In many physical and engineering applications, the largest or the smallest eigenvalue associated with a system represents the dominant and most interesting mode of behavior. For a bridge or support column, the largest eigenvalue might reveal the maximum load, and the eigenvector the shape of the object as it begins to fail under this load. For a concert hall, the smallest eigenvalue of the acoustic equation reveals the lowest resonating frequency. For nuclear reactors, the largest eigenvalue determines whether the reactor is subcritical, critical, or supercritical. Hence, a simple means of approximating just one extreme eigenvalue might be enough for some cases.

The ``power method'' tries to determine the largest magnitude eigenvalue, and the corresponding eigenvector, of a matrix, by computing (scaled) vectors in the sequence:

**Note:** The superscript in the above equation does *not* refer to a power of , or to a component. The use of
superscript distinguishes it from the
component, , and the parentheses distinguish it from an exponent. It is
simply the
vector in a sequence. When you write
Matlab code, you will typically denote both
and
with the same Matlab name `x`, and overwrite it each
iterate. In the signature lines specified below, `xold` is used
to denote
and `x` is used to denote
and all subsequent iterates.

If we include the scaling, and an estimate of the eigenvalue,
the **power method** can be described in the following way.

- Starting with any nonzero vector , divide by its length to make a unit vector called ,
- Compute the Rayleigh quotient of the iterate (unit vector)
- If not done, return to Step 2.

**Exercise 2**: : Write an m-file that takes a specified number of steps of the power method. Your file should have the signature:function [r, x, R, X] = power_method ( A, xold ,nsteps ) % [r, x, R, X] = power_method ( A, xold ,nsteps ) % comments % your name and the date . . . for k=1:nsteps . . . r= ??? %Rayleigh quotient R(k)=r; % save Rayleigh quotient on each step X(k)=x(1); % save one eigenvector component on each step end

The history variables`R`and`X`will be used to illustrate the progress that the power method is making and have no mathematical importance.**Note**: It is usually the case that when writing code such as this that requires the Rayleigh quotient, I would ask that you use rayleigh.m, but in this case the Rayleigh quotient is so simple that it is probably better to just copy the code for it into`power_method.m`.Using your power method code, try to determine the largest eigenvalue of the matrix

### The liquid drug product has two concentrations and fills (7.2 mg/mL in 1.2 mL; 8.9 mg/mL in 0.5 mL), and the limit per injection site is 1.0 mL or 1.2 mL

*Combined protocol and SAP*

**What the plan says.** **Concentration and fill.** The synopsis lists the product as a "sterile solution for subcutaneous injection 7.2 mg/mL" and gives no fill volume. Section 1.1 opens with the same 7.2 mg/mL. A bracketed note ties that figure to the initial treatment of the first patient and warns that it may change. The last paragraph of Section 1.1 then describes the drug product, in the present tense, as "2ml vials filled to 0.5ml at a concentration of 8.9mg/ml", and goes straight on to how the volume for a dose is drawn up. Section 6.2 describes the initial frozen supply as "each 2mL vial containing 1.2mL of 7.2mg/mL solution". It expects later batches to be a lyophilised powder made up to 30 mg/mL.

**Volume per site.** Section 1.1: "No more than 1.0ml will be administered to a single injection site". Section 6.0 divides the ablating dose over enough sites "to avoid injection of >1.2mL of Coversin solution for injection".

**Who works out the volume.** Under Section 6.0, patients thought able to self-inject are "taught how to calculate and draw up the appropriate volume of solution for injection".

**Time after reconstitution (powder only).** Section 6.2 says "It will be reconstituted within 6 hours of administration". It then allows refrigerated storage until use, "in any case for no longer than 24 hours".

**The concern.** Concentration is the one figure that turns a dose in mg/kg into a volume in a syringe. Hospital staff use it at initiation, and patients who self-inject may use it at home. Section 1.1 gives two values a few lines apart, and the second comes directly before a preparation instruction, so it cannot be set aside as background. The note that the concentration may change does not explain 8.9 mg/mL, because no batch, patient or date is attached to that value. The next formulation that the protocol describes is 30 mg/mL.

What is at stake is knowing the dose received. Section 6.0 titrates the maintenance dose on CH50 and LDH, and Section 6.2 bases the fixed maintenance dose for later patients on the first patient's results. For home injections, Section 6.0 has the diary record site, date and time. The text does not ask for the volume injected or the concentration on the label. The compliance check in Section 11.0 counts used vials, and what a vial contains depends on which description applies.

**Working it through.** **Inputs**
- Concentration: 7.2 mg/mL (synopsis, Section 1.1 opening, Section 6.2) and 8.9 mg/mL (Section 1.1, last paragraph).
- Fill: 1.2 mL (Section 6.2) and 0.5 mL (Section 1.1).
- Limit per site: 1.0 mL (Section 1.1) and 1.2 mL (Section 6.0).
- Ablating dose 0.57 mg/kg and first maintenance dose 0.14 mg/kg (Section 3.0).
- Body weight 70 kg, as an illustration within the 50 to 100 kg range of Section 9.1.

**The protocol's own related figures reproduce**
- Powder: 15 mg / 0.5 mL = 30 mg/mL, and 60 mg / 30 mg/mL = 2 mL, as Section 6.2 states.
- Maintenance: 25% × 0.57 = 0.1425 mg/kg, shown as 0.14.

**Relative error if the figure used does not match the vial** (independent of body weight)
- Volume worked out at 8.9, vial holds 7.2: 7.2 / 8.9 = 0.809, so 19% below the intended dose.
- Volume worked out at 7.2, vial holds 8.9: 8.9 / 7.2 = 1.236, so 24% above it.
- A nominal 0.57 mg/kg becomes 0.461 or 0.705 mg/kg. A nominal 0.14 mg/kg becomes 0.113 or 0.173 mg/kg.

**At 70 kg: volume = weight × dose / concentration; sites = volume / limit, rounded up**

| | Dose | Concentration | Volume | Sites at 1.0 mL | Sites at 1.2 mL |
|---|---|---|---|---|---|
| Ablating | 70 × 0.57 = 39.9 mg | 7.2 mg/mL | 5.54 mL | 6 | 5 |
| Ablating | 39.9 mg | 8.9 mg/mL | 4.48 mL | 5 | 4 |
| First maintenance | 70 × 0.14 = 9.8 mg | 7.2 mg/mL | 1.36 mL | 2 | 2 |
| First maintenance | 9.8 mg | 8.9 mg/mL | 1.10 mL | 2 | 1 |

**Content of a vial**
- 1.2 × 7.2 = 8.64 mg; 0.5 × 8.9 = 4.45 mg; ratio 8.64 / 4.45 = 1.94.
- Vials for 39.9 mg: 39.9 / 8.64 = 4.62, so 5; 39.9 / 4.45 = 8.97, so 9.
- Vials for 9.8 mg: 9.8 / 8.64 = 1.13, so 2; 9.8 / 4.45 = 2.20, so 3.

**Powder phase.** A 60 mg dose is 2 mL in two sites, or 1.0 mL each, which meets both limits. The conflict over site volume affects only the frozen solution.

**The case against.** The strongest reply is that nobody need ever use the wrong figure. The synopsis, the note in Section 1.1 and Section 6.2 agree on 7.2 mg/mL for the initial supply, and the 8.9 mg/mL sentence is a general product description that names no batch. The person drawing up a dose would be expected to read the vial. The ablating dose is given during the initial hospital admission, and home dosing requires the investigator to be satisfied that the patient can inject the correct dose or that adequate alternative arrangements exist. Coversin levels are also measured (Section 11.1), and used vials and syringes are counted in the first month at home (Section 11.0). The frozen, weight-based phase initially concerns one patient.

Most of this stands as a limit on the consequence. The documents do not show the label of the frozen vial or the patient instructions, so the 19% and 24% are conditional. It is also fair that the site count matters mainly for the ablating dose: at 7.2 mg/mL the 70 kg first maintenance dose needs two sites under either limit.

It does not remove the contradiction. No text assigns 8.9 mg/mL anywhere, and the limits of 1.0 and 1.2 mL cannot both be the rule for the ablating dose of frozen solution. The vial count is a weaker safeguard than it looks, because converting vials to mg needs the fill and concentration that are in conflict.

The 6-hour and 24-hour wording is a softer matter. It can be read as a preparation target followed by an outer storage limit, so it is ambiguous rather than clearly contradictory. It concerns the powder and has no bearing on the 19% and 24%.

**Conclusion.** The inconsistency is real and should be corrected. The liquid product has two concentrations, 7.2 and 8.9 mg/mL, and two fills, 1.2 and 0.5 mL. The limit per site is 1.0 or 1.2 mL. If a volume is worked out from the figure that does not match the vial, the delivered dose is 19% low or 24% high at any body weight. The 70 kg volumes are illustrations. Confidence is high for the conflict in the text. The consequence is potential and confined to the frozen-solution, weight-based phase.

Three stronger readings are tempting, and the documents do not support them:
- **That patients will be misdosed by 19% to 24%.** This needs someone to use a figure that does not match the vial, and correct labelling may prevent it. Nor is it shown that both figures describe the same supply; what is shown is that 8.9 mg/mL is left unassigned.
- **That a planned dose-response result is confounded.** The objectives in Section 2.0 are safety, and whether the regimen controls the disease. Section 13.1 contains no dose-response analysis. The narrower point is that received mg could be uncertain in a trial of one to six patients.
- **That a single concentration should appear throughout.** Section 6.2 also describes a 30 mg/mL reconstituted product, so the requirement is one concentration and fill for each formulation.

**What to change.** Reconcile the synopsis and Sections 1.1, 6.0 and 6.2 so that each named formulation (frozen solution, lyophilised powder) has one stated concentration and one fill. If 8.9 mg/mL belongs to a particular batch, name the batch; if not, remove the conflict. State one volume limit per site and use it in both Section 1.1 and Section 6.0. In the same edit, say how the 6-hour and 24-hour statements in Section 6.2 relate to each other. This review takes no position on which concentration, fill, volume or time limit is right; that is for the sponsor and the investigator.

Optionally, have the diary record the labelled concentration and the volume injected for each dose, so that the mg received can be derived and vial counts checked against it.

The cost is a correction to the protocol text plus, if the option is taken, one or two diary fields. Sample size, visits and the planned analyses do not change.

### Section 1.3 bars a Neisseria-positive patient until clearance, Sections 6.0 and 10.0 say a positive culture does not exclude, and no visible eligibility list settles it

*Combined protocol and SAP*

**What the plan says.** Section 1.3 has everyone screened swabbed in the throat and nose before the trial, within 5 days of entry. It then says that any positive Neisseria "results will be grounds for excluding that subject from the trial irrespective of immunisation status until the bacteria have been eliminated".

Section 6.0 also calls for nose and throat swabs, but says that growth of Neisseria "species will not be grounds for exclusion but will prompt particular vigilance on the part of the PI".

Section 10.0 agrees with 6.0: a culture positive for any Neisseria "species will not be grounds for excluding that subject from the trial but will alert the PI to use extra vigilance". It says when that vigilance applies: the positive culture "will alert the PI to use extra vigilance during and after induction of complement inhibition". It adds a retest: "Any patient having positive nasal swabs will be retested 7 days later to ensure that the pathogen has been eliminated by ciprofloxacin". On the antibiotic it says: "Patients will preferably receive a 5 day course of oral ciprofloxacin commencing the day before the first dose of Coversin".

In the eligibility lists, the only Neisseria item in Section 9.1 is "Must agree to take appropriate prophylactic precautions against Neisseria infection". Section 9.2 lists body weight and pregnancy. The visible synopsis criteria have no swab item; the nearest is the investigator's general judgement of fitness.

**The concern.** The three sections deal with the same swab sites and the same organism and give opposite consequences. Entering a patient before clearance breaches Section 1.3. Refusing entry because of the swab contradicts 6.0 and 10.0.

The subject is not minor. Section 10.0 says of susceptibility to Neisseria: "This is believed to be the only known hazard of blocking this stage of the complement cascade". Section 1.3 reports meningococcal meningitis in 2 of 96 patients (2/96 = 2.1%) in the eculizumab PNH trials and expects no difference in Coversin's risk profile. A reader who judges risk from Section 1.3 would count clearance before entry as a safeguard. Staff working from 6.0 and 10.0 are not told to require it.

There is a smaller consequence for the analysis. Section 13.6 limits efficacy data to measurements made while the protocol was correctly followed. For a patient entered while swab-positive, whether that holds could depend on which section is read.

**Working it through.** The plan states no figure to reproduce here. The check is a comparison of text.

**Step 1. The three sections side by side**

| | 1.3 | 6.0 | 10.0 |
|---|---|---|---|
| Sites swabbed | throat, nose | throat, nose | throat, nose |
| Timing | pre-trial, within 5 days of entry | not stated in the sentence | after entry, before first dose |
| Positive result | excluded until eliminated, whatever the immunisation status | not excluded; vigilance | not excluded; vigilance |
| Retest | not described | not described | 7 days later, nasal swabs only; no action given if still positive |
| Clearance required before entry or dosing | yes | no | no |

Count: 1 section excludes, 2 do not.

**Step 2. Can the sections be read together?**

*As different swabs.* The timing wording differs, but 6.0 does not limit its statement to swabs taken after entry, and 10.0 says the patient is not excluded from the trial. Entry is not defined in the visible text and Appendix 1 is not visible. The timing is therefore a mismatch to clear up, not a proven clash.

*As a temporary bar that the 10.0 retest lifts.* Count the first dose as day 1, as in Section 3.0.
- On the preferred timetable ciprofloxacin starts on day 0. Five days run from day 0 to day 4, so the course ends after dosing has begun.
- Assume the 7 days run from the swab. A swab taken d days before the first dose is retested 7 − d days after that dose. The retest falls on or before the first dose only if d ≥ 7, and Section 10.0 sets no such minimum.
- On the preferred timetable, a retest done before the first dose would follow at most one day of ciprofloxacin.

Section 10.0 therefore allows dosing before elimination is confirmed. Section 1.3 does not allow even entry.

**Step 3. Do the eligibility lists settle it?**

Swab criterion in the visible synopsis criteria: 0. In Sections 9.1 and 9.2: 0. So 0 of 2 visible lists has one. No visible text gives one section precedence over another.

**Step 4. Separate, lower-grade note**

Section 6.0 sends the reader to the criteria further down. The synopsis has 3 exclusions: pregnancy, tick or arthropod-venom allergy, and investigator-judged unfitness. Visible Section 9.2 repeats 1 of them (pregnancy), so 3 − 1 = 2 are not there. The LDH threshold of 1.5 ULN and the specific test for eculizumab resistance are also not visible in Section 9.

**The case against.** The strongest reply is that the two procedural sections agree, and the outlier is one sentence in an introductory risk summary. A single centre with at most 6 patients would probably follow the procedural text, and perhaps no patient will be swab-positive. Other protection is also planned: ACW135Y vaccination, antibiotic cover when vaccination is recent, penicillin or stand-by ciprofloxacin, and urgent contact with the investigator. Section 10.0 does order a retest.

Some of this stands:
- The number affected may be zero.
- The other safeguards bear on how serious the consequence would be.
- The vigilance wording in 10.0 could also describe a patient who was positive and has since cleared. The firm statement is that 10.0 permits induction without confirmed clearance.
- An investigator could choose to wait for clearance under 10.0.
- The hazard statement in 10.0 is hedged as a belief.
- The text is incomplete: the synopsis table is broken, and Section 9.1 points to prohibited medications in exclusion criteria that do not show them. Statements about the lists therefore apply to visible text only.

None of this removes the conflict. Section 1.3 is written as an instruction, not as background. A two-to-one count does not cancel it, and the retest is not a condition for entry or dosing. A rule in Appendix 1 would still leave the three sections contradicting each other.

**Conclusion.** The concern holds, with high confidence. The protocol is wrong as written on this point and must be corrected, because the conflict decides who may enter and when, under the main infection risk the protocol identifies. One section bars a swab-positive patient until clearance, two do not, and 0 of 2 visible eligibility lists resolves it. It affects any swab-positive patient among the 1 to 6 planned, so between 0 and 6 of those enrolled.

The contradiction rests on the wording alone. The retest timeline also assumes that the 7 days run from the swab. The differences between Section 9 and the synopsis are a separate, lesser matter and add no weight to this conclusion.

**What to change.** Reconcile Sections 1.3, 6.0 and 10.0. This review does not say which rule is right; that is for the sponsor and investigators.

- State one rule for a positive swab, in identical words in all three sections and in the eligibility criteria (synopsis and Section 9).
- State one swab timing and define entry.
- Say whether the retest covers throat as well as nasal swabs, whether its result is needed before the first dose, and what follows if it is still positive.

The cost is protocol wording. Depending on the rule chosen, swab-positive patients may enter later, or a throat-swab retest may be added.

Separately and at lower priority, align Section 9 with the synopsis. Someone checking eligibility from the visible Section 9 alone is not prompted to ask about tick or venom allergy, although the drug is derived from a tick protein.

`eigen_test(1)`, starting from the vector`[1;1;1]`. Be sure to make this starting vector into a unit vector if you don't use`rayleigh.m`. (I have included the result for step 1 to help you check your code out.)Step Rayleigh q. x(1) 0 3 1.0 1 0.72353 0.0 2 __________ _____________________________ 3 __________ _____________________________ 4 __________ _____________________________ 10 __________ _____________________________ 15 __________ _____________________________ 20 __________ _____________________________

In addition, plot the progress of the method with the following commandsplot(R); title 'Rayleigh quotient vs. k' plot(X); title 'Eigenvector component vs. k'

Please send me these two plots with your summary.

**Exercise 3**: :- Revise your
`power_method.m`to a new function named`power_methdod1.m`with the signaturefunction [r, x, R, X] = power_method1 ( A, xold , tol ) % [r, x, R, X] = power_method1 ( A, xold , tol ) % comments % your name and the date nsteps=10000; % maximum allowable number of steps

To determine when to stop iterating, add code to effect all three of the following criteria:and

where the Matlab variable`tol`represents . Look carefully at the absolute values in the last expression above! The second expression says that is accurate to a relative error of , and the third says that only the absolute value of the first component of the eigenvector is accurate to a relative error of . The denominator of the relative error expression multiplies both sides of the inequality so that numerical errors do not cause trouble when or is small. (This is not a very good stopping criterion, but it will do for now.) - Using your new power method code, try to determine
the dominant eigenvalue, and corresponding eigenvector, of
the
`eigen_test`matrices by repeatedly taking power method steps. Use a starting vector of all 1's, and a tolerance of`1.e-8`. Hint: The number of iterations is given by the length of`R`or`X`. If the number of iterations is equal to 1000 (the value of`nsteps`) then you know it did not converge!Matrix Rayleigh q. x(1) no. iterations 1 __________ __________ ____________ 2 __________ __________ ____________ 3 __________ __________ ____________ 4 __________ __________ ____________ 5 __________ __________ ____________ 6 __________ __________ ____________ 7 __________ __________ ____________

These matrices were chosen to illustrate different iterative behavior. Some converge quickly and some slowly, some oscillate and some don't. One does not converge. Generally speaking, the eigenvalue converges more rapidly than the eigenvector. You can check the eigenvalues of these matrices using the`eig`function. Plot the histories of Rayleigh quotient and first eigenvector component for all the cases. Send me the plots for cases 3, 5, and 7.**Matlab hint**: The`eig`command will show you the eigenvectors as well as the eigenvalues of a matrix`A`, if you use the command in the form:[ V, D ] = eig ( A )